Firstly, Jones says I’m not the only person who blew through their savings during COVID. She mentions the Illion Consumer Spending Report, which showed that 68% of people who drew down on their super during COVID didn’t use it to pay bills. They spent it on alcohol, takeaway food and online shopping. 

Referring back to the seemingly counterintuitive behaviour outlined in the Ilion report, Jones explains why we spend more when stressed, angry, scared, and excited. “When we’re under threat, our heart is racing, and we’ve got the adrenaline pumping,” it’s uncomfortable and unpleasant. We look for relief as soon as we can. 

Shopping is one socially acceptable form of relief that, if the Ilion report is to be believed, we turned to frequently during COVID. 

“Shopping engages our old nervous system. We love hunting, and what happens when we hunt is dopamine starts to kick in,” Jones explains to me. When I’m hours into a dissociative scroll through Net-a-Porter or up to my arms in second-hand designer wears at SWOP, turns out I’m engaged in a similar activity to my ancestors taking down woolly mammoths to feed their family for the winter. Importantly, this surge in dopamine crashes when hitting purchase (or taking down a mammoth).

Spending gives us the same release of pent-up energy as an orgasm or particularly intense workout — and is way easier to do from our desks. 

Saving Money vs Culture

This Dior eyeshadow quad was Ruby's first big spending slay
My first (since discontinued) big spending slay, Image Credit: Supplied

Spending is embedded in our culture. “In the West, we have pretty much set up shopping as a form of recreation for the first time since the advent of the department store,” says Jones. Shopping has moved from being a chore to a social activity. Social media apps have just brought this social and recreational fun into our bedrooms, desktops and Instagram messages. Just on its own, the hashtag #haul accompanying videos of people simply sorting through what they’ve shopped has 38.4 billion views on TikTok.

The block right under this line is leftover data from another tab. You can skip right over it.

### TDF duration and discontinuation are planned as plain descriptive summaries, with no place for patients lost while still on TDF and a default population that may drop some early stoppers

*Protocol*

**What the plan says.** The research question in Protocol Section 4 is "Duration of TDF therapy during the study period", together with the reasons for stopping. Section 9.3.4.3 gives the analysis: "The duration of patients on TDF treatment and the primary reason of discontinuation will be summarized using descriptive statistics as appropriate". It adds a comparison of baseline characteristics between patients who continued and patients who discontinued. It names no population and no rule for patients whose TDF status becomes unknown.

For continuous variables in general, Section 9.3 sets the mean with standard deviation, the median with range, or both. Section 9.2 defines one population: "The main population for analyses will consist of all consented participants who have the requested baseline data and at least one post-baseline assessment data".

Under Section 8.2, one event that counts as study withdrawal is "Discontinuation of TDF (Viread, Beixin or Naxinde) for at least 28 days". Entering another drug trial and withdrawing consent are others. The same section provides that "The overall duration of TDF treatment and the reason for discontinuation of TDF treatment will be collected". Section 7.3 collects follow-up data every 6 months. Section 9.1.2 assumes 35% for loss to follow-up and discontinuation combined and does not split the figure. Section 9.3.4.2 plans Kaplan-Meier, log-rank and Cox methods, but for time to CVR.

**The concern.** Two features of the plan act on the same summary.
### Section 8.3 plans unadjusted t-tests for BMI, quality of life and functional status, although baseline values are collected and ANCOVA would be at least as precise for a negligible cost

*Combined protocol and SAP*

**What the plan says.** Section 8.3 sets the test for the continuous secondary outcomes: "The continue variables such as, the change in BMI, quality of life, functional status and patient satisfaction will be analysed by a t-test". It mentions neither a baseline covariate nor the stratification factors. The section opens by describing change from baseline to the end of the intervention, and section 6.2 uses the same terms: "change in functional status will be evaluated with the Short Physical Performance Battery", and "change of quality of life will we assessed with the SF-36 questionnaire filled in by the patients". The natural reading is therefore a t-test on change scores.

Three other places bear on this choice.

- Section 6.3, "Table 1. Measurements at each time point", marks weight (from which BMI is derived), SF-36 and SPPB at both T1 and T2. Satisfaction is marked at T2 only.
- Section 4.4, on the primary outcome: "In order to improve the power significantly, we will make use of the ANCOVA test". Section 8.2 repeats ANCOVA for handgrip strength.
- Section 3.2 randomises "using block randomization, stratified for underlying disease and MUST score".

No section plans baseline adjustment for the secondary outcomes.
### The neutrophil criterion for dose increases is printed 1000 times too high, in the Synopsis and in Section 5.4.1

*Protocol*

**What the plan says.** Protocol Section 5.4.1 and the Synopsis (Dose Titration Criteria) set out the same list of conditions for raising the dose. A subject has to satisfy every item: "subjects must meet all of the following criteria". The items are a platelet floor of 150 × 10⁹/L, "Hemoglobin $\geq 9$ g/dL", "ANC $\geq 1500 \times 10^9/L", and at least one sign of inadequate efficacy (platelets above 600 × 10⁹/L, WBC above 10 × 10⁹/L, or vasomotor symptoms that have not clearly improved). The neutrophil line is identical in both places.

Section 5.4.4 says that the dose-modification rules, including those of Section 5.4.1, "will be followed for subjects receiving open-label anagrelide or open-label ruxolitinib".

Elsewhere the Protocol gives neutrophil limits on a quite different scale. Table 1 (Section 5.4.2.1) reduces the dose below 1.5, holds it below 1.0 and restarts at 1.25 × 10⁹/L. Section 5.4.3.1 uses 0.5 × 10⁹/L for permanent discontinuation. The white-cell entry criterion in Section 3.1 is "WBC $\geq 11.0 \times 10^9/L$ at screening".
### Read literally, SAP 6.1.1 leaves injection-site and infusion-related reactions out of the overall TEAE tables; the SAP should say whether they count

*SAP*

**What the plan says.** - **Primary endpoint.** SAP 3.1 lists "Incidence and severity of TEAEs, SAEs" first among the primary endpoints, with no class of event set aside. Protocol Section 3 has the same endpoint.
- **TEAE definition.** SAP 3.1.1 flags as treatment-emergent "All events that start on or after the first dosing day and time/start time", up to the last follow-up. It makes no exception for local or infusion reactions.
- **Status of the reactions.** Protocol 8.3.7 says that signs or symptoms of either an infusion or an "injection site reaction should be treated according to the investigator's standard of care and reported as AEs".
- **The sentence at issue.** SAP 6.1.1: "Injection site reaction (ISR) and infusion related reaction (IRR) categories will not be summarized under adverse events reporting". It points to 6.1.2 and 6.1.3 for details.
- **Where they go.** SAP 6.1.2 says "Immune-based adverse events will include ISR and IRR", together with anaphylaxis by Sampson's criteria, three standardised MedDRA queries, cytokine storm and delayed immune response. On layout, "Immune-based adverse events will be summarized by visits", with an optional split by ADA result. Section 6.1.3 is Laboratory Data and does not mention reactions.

I mention to Jones that my first social excursions without my parents were to shopping malls (Eastgardens, specifically).

I’m now embarrassingly proud to be told I’ve made an excellent point! 

“That is one-way millennials and gen Z are different from their parents,” she says, “when boomers were kids, we didn’t go to malls. We played outside and rode bikes.” Department store socialising was something for adults. 

I remember my first excursion to the “mall.” I had $100 my grandma had given me for Christmas. I strutted up to the Dior beauty counter and asked for a $97 Dior Eyeshadow Quad. My friends gasped, and the sales associate raised her eyebrows. I felt a special glow clasping that glossy, navy blue square in my hand. 

This brings us to the point in our conversation where I start to feel awkward that I’m sitting in the office. 

Saving Money vs Personality 

So, what kind of people are likely to have my kind of problems (disappearing $15k in three months) with money?

“Well, they might be a little… emotionally immature,” she says hesitantly.

I nod encouragingly because we are talking about a purely theoretical person. 

“When you spend money, you’re literally making yourself bigger,” Jones explains, “you’re taking up more space.” I imagine a (snatched) lion in a David Attenborough documentary prowling its territory, hunting. People who can’t save may also have never developed a healthy sense of their own limitations, according to Jones. “When a child differentiates themselves from their mother, usually around the age of two, they have a sense of omnipotence they haven’t yet learnt about their limitations,” Jones tells me, while I nod along maturely.